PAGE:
Sunday, January 3, 2016

Poetry's Garden Blooms Anew: Guns, Mammograms and a Million True and Timeless Things

I have a political poem on the gun violence issue in the current edition of Verse-Virtual (January 2016, I'm practicing writing this date). There's a notion spread widely by gun advocates that "a good guy with a gun" is the best answer to the epidemic of domestic shooting massacres that our politically benighted country has fallen victim to in recent years. The notion that armed citizens will effectively intervene and "take out" would be-killers, thereby saving lives, has spread on social media (where else?). The lesson: Be armed and ready whenever you're out in public. Some 'stories' supporting this legend are bespoken by believers. When investigated by neutral sources these fables turn out to be exaggerations, elaborations, or mere fabrications. Real life is not a computer game. Real life is not an action-hero vehicle.
            In pursuing the theme of "newness" in the January issue of VV, that traditional month for 'new' starts and fresh perspectives, I took an approach entirely new for me in confronting this legend of the well-armed vigilante stepping between the 'bad guys' and their victims... and wrote a Country & Western pop song lyric titled From the Mythical Annals of 'Good Guy with a Gun.'
            Here's the beginning:

I will stand my ground
You can't push me around
If I meet a nutjob gunning for my crew
I am ready to do what I must do
Bang, Mr. Nutty, that's the end of you...

            I'm kind of hoping that some members of the gun-rights crowd may miss the irony here and  spread this lyric around where it may be seen by eyes that will not miss the irony.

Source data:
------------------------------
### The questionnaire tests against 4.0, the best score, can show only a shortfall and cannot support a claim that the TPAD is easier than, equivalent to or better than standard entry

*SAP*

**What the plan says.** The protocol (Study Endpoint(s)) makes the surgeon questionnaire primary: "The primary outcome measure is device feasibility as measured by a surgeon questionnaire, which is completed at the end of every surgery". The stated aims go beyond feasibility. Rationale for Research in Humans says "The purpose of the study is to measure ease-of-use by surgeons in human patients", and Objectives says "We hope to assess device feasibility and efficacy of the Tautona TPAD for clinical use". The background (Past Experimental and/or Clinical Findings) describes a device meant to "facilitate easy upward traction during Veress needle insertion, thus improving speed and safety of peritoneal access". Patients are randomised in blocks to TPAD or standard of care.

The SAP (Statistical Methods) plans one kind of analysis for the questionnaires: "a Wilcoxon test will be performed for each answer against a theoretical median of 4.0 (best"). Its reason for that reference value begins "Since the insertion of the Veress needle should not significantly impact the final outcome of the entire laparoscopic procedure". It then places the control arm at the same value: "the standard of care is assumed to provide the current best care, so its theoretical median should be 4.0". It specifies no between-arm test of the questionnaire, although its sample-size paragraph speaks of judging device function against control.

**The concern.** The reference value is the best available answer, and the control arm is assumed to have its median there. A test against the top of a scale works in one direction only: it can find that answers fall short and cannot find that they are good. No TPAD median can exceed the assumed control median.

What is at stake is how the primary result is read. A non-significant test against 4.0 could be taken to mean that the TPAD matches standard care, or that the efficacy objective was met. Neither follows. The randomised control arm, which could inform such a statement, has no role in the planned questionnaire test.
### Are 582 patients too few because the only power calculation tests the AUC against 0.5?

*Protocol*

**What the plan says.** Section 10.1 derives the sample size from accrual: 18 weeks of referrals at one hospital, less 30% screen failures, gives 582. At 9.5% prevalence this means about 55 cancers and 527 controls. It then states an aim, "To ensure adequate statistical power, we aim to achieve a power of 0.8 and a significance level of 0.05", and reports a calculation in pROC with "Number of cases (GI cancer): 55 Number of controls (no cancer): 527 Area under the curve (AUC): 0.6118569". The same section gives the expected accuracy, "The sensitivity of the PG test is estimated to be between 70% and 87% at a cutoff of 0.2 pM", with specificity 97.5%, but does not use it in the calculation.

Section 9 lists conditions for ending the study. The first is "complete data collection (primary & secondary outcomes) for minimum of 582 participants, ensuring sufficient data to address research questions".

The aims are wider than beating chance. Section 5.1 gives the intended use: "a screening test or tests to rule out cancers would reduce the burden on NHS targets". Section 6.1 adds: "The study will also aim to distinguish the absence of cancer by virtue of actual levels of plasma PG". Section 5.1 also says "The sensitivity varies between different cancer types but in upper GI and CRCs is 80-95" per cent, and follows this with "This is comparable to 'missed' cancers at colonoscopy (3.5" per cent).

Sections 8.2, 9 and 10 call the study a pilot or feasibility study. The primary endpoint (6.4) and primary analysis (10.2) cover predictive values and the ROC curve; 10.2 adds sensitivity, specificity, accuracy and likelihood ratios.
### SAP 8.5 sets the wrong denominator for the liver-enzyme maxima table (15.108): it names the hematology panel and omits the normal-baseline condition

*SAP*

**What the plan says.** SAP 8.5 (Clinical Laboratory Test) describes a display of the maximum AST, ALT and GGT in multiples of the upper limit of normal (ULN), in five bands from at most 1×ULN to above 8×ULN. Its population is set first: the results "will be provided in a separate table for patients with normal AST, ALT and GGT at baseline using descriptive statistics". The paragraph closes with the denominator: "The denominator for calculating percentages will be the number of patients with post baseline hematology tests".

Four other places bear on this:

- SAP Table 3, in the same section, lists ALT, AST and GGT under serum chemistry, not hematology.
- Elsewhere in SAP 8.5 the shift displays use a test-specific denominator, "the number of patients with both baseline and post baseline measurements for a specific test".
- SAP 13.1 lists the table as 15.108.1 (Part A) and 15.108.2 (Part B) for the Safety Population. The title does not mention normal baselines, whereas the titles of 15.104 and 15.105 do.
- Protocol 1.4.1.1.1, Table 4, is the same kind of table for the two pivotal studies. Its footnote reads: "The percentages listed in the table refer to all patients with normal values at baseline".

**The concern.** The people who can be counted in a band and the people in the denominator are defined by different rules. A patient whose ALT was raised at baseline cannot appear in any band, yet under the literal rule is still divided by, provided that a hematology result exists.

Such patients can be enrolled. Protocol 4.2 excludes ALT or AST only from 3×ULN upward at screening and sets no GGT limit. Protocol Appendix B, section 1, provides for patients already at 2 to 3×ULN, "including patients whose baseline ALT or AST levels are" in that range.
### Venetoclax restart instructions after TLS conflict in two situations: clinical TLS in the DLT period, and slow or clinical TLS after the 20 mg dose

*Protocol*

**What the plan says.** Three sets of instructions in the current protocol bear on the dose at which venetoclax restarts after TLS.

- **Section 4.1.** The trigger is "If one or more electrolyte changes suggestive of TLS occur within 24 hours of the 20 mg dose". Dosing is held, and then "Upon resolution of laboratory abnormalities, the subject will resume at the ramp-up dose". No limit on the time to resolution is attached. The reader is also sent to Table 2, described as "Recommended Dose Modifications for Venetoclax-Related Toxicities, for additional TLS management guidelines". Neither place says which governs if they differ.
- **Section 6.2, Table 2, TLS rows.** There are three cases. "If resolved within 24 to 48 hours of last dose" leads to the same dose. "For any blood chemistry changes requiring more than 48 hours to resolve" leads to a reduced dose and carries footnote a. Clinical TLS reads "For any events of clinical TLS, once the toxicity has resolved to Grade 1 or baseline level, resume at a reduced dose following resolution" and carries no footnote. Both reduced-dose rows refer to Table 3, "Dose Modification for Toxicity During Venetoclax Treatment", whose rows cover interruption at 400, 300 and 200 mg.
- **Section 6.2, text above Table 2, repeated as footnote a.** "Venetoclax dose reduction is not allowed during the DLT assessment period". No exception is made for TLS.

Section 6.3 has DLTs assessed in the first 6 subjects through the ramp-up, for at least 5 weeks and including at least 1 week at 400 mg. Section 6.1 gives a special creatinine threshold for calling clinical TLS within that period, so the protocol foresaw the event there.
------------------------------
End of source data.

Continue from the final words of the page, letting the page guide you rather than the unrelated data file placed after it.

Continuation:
My two other poems in this issue deal with other aspects of "newness."
            A poem titled "Always a First Time" treats what happens when a man goes to the X-ray department for a mammogram. (Folks, they they tell me it's not a first time for them.)   
            My third poem, this month's formal venture, addresses a new state of affairs in global politics in which an enemy striking terror in everyone's hearts (ISIS) is being confronted primarily by a people without a country, the Syrian Kurds. 

            Altogether, January's Verse-Virtual features work by 77 poets. Among the many, many topics of mind and matter nimbly and insightfully addressed are these reflections on subjects both new and old:
            The power of memory in poet Herb Guggenheim's tender sonnet about an early meeting, “What I Remember.”
            The memory of place in Karen Paul Holmes's “Seagull Morning, Lake Chatuge,” inviting us to join the birds in "their ancestral reel through crisp Appalachian air."
            The persistence of remembered loss and pain in Sydney Lea's "Fathomless."
            The shelf-life of "Newness" itself is addressed by Robert Wexelblatt's rhymed lyric, a poem that asks when a year is no longer new and answers, "Oh, months and months before its end."
            The truth that love is not in a hurry in Tom Montag's "Woman with her Sister at the Clinic," as the poet observes the woman unloading "the wheelchair from the trunk of the car."
            A world still whole (or more whole?) even in the absence of human presence in Penny Harter’s "Mid-January Dream of the World Without Us." 
            A deep, perhaps eternal contest between love and fear in Laurie Kolp's "Outside the Holy Fortress."
            These poems and many other weighings of time and place, here today and gone tomorrow, can be found at It's not only a new year at Verse-Virtual, it's a new month.